Toy Symphony by Michael Gow is the latest offering from Fortitude Valley Theater Ad Astra and it is a captivating performance.
Located next to the heart of Fortitude Valley, it’s the perfect place for a hassle-free night out at the theatre.
The three-week race Toy Symphony just started and it’s not to be missed.
Ad Astra: An intimate theatrical experience
Toy Symphony is an interesting piece of Australian theatre.
Written by Michael Gow who is best known for his famous play A way, Toy Symphony offers a different journey all together.
Presented by Ad Astra, Toy Symphony is performed in a space suitable for an audience of only 50 people.
It’s intimate and perfect for an engaging play like this.
Under the careful direction of director Michelle Carey, the show is meticulously adapted to this unique space.
The audience is immersed in the performance as they meet writer Roland Henning (Gregory Wilken).
Sometimes literally sitting next to the performers creates the perfect dynamic space for this work.
Engaging and Powerful
Performed with a cast of six, this dynamic cast unpacks the life of writer Roland Henning, ably played by Wilken.
Taking place in two separate acts, the performance explores Henning’s childhood through a therapy session.
Roland Henning suffers from writers block, with the help of his therapist he explores his life to try to fix himself.
Wilken perfectly brings the audience with him from moment to moment, bringing a strong emotional range to the role.
Alternating with his current life in the second act, he comes to terms with where his life has taken him.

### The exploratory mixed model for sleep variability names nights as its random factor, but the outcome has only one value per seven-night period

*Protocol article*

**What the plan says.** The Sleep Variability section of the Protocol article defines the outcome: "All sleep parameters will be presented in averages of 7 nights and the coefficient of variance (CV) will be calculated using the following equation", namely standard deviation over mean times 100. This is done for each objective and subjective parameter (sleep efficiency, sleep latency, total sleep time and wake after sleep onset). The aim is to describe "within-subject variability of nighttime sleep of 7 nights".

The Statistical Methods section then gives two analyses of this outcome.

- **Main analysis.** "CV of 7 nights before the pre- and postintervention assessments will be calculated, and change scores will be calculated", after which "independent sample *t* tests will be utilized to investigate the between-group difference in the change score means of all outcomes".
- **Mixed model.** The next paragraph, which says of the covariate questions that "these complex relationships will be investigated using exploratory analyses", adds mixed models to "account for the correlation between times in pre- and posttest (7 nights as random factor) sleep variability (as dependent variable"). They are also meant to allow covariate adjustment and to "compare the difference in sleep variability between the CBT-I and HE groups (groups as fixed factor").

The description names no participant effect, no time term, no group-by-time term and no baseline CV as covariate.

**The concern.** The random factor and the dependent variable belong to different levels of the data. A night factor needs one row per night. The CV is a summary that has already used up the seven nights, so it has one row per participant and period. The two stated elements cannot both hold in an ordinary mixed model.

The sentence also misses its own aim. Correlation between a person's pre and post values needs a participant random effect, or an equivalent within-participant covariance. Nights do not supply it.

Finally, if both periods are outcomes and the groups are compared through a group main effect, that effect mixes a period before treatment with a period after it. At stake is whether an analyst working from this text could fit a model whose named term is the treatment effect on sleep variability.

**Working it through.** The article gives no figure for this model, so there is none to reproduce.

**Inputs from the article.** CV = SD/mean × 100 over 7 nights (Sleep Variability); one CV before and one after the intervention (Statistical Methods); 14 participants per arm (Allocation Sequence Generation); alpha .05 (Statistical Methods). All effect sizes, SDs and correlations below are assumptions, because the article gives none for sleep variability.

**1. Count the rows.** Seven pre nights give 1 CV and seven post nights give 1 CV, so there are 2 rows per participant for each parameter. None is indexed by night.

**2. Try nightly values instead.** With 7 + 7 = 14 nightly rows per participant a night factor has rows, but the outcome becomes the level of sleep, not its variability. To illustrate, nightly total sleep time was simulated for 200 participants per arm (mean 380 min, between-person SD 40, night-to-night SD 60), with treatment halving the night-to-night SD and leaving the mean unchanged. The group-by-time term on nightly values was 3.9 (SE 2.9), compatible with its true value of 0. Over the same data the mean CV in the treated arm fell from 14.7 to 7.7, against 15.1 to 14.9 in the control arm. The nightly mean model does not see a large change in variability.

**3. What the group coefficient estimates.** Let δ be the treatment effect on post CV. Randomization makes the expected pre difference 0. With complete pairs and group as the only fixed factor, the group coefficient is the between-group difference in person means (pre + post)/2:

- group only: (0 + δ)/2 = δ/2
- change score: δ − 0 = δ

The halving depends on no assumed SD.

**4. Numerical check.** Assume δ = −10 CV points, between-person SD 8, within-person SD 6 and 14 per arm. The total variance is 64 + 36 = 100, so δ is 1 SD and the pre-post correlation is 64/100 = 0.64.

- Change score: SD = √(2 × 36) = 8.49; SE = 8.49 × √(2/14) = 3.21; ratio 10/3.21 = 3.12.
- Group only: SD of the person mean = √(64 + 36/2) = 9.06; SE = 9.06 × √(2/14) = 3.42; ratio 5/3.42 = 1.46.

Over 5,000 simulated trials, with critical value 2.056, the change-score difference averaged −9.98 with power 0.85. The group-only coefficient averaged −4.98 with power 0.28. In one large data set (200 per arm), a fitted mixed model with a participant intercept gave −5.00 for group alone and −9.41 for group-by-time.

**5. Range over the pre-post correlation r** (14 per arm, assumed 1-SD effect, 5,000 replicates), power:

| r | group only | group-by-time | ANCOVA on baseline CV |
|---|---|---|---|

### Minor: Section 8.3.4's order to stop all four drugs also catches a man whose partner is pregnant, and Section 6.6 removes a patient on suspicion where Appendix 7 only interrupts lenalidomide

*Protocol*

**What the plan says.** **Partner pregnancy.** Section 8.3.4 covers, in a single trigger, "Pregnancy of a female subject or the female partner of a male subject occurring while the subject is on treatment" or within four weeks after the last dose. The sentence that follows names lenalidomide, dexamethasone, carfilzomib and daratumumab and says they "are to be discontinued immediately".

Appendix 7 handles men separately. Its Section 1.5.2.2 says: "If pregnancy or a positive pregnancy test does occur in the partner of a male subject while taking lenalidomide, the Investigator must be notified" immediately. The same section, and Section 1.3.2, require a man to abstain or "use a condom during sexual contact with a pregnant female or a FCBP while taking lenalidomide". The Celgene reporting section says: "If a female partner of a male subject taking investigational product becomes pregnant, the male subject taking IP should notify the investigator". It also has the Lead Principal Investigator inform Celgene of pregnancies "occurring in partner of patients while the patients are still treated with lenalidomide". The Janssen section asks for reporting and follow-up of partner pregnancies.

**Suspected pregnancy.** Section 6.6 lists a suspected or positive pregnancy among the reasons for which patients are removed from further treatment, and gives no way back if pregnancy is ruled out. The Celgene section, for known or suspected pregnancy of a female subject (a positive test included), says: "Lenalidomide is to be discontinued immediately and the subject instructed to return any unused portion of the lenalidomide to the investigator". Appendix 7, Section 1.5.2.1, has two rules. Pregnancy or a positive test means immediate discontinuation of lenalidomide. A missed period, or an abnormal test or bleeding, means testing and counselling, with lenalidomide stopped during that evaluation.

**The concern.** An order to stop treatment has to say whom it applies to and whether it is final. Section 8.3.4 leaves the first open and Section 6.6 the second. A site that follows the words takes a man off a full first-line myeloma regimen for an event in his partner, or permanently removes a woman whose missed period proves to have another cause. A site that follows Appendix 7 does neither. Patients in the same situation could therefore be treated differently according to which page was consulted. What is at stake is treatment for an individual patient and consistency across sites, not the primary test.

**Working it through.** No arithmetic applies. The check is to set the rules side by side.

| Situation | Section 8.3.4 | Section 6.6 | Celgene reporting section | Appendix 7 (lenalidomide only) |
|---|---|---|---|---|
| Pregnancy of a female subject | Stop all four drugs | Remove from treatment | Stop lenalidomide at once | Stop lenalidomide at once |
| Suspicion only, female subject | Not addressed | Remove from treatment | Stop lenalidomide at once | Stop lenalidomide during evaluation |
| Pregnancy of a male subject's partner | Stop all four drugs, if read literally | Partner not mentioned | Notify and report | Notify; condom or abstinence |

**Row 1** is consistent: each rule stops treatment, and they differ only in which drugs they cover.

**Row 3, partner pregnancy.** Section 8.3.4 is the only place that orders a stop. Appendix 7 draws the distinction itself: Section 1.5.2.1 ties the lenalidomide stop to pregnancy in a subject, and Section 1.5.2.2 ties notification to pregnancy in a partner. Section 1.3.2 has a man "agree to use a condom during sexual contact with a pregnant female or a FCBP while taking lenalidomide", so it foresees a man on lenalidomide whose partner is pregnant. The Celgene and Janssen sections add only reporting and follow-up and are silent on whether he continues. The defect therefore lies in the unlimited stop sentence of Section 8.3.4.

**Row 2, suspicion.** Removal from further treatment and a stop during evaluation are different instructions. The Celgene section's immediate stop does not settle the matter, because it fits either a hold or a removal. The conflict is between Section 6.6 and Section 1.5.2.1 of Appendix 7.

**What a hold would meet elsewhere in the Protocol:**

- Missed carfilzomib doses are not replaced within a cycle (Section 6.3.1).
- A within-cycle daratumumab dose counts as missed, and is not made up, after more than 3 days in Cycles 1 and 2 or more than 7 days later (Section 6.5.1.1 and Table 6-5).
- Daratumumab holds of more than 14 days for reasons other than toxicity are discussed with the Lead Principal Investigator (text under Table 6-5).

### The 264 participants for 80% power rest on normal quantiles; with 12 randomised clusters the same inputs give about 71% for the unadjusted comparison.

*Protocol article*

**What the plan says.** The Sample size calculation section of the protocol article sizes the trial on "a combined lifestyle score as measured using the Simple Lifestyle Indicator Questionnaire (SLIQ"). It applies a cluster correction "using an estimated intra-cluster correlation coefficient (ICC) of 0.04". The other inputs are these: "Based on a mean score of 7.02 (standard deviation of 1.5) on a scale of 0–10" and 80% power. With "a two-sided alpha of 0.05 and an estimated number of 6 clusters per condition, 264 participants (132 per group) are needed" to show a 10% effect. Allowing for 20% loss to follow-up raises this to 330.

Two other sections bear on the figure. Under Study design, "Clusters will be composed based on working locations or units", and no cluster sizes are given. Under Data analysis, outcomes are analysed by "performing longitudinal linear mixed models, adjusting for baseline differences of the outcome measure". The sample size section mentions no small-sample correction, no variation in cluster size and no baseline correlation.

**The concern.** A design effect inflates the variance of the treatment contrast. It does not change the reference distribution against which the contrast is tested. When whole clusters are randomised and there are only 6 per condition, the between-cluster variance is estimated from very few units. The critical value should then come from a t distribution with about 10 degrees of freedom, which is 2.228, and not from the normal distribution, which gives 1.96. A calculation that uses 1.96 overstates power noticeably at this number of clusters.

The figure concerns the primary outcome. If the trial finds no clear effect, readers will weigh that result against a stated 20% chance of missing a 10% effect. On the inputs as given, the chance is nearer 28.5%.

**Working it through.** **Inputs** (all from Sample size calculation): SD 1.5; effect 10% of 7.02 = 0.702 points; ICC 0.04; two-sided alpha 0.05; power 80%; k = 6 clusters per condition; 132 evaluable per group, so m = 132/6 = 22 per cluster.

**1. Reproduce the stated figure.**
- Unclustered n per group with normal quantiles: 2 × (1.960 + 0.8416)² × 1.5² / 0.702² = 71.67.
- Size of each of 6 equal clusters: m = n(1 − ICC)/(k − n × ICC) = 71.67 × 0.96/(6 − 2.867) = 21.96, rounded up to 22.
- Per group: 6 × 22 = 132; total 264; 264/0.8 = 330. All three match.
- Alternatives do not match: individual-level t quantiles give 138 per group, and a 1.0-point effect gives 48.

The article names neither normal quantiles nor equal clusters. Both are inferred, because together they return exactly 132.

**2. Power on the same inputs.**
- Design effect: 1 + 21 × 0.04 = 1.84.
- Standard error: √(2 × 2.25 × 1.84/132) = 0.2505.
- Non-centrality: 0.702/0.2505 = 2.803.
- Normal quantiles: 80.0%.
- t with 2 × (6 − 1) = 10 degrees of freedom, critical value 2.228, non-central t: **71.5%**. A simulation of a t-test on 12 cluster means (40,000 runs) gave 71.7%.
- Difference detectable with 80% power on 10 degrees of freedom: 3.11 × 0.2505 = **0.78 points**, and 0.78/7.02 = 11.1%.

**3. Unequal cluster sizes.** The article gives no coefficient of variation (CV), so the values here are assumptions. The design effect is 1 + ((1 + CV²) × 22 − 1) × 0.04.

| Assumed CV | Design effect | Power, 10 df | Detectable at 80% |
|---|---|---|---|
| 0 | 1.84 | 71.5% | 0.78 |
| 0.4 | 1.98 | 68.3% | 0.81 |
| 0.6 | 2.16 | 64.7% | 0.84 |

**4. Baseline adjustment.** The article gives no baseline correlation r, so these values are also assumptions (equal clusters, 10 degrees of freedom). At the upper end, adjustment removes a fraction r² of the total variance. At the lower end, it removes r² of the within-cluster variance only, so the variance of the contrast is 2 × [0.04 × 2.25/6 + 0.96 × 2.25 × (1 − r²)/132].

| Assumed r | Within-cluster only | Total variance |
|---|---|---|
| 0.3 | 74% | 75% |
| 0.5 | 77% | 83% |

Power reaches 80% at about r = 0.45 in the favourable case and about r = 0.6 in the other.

The cast brings the writer’s sometimes heartbreaking and touching upbringing to life as he struggles to understand himself.
What’s real and what memories he helped build aren’t always clear, but the trauma of his past is.
Toy Symphony is not a simple game, but it is engaging and powerful.
Assisted by a solid and dynamic cast, the characters bring his story to life.
Toy Symphony has a dynamic distribution
Part of the call of Toy Symphony is its immersion in Australian history.
As we travel back to his childhood, we revisit the life of Henning growing up in Como, New South Whales.
His memories are rooted in his time at school.
They are brilliantly hosted by Bernadette Pryde, playing the role of her Grade 5 teacher, Mrs. Walkham.
Pryde is the epitome of the former middle-aged elementary school teacher.
From her perfectly styled hair to the glasses that hang around her neck on her floral dress, she looks the part.
But it’s his mannerisms, tone and voice that instantly bring audiences back to their childhood classroom.
She is a five-year-old teacher who you will remember busying herself with the overhead projector and handing out books.
But Wilken and Pryde are also perfectly supported by their four counterparts.
Sam Webb probably almost steals the show from everyone.
His ability to go from horny schoolboy to schoolyard bully, therapist and drug dealer is exceptional.
Each role is captivating from moment to moment.
It’s the same energy and skills that Caitlin Hill, Lachlan Stuart and Greg Scurr harness as they alternate between their roles.
Hill directs the first half of the performance as a therapist, deftly guiding the troubled writer back to his childhood.
Stuart deftly transitions from local lawyer to enthusiastic comedian seamlessly.
Greg Scurr alternating from a young German schoolboy to a tyrannical headmaster is as fun as it is terrifying.
Toy Symphony of Michael Gow is skilfully constructed by the actors of Ad Astra.
Tickets are available online HEREperformances run from April 21 to May 14.
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